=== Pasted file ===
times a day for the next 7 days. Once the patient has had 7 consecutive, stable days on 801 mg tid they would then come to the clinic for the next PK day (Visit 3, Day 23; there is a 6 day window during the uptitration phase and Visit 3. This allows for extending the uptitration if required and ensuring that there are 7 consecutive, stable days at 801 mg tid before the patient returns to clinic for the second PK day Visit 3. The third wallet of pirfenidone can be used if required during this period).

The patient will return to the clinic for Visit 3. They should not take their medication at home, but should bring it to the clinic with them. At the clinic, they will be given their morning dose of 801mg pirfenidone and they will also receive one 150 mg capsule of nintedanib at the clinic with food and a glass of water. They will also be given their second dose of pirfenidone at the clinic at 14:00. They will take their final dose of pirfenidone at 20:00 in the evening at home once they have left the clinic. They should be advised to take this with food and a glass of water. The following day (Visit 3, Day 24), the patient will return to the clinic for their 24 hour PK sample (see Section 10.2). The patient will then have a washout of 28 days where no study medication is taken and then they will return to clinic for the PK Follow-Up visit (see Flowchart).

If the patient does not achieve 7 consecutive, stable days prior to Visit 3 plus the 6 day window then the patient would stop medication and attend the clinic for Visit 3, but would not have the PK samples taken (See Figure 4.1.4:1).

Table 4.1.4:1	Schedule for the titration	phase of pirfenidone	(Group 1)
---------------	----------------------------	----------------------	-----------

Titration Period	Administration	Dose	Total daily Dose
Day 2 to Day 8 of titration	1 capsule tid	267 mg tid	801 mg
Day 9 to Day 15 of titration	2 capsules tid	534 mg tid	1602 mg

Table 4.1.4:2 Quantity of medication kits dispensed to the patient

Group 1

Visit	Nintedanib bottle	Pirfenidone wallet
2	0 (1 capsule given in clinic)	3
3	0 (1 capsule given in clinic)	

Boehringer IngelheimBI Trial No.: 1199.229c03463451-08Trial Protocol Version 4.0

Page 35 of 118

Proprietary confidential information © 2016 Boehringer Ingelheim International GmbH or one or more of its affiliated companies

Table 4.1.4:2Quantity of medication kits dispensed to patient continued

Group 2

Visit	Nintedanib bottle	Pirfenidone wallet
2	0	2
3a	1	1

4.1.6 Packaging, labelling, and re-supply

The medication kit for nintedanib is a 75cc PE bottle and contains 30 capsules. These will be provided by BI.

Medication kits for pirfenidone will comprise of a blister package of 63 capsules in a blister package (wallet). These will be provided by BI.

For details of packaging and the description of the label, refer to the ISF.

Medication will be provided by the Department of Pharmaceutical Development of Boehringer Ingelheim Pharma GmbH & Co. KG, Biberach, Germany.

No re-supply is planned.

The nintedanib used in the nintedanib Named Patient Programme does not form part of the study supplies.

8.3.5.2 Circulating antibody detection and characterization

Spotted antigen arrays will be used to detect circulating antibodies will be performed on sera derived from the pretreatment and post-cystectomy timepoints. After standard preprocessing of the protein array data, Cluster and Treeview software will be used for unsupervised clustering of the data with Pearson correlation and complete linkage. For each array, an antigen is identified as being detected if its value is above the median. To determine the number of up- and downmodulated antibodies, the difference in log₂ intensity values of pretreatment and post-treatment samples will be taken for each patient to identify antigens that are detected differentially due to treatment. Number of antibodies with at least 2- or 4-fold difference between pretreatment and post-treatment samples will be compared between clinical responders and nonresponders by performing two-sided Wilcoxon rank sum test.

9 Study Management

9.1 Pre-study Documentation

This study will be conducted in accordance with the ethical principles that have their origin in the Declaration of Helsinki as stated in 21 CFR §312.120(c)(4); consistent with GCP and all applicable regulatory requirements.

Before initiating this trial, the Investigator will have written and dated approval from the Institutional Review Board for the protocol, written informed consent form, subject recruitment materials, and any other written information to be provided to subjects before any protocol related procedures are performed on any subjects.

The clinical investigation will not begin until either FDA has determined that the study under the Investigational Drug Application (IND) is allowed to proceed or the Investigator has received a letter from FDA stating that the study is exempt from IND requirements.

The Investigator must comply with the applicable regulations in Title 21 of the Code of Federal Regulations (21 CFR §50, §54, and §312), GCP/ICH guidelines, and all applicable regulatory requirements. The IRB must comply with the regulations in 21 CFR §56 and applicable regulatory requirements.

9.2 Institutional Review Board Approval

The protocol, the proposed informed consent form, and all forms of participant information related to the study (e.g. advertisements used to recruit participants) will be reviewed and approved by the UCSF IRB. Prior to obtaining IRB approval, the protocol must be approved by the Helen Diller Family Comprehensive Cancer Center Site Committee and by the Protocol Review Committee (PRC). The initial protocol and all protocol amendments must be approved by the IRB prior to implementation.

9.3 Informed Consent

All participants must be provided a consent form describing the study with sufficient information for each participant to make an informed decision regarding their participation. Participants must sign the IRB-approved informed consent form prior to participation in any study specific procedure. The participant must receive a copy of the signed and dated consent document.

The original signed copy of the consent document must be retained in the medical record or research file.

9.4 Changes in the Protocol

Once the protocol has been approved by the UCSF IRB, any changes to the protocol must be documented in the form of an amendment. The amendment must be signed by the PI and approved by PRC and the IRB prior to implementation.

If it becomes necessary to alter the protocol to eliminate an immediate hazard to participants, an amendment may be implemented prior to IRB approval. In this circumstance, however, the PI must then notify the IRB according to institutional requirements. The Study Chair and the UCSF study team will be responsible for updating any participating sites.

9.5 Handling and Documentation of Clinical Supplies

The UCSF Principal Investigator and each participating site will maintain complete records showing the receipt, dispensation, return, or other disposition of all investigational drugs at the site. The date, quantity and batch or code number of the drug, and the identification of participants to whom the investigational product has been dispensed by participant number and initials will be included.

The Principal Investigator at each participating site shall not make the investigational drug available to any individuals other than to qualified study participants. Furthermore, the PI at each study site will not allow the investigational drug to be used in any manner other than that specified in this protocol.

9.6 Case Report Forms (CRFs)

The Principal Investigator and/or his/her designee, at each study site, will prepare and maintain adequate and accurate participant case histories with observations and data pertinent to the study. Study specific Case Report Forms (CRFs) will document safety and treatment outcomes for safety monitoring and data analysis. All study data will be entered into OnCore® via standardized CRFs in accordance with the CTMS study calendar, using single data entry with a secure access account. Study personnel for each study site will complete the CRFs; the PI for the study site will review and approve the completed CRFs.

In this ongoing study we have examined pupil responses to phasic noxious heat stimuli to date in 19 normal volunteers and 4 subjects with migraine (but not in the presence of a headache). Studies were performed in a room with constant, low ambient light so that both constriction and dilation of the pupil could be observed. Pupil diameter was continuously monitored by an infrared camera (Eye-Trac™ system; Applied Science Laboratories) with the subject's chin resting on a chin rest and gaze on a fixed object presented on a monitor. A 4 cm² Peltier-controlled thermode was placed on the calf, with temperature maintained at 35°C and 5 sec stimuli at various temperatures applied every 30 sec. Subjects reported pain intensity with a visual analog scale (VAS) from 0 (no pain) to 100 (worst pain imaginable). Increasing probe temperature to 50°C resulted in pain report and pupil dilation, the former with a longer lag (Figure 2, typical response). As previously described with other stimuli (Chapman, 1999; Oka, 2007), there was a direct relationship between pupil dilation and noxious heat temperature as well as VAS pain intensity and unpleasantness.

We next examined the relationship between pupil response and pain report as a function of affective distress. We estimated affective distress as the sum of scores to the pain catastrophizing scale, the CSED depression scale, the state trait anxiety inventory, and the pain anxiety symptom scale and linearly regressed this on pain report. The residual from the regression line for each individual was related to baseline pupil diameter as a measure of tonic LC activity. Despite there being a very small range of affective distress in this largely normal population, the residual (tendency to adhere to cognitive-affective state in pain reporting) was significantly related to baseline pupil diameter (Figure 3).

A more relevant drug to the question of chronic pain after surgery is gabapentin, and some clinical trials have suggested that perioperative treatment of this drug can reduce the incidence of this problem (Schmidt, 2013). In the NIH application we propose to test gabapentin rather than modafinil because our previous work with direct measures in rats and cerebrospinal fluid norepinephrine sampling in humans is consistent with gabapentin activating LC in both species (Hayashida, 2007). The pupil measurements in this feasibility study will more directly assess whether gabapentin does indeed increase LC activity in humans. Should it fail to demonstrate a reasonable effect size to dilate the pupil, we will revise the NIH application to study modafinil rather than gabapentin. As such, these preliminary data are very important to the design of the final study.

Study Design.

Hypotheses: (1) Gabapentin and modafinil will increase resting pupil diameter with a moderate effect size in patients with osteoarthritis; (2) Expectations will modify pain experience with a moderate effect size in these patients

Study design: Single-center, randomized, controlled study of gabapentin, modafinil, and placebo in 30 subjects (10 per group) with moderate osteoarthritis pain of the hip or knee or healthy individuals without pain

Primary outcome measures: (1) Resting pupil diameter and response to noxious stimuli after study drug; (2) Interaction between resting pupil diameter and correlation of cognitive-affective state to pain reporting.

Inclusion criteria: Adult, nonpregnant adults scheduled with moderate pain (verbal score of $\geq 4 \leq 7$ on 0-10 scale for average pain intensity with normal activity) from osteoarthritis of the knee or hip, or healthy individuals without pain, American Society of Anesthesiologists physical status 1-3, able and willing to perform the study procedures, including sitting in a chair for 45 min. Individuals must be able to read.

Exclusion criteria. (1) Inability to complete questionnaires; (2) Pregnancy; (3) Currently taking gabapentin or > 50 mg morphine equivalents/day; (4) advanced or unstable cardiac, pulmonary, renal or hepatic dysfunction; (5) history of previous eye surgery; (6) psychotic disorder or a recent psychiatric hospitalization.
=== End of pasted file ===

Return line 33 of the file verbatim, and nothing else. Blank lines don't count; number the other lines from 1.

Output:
This study will be conducted in accordance with the ethical principles that have their origin in the Declaration of Helsinki as stated in 21 CFR §312.120(c)(4); consistent with GCP and all applicable regulatory requirements.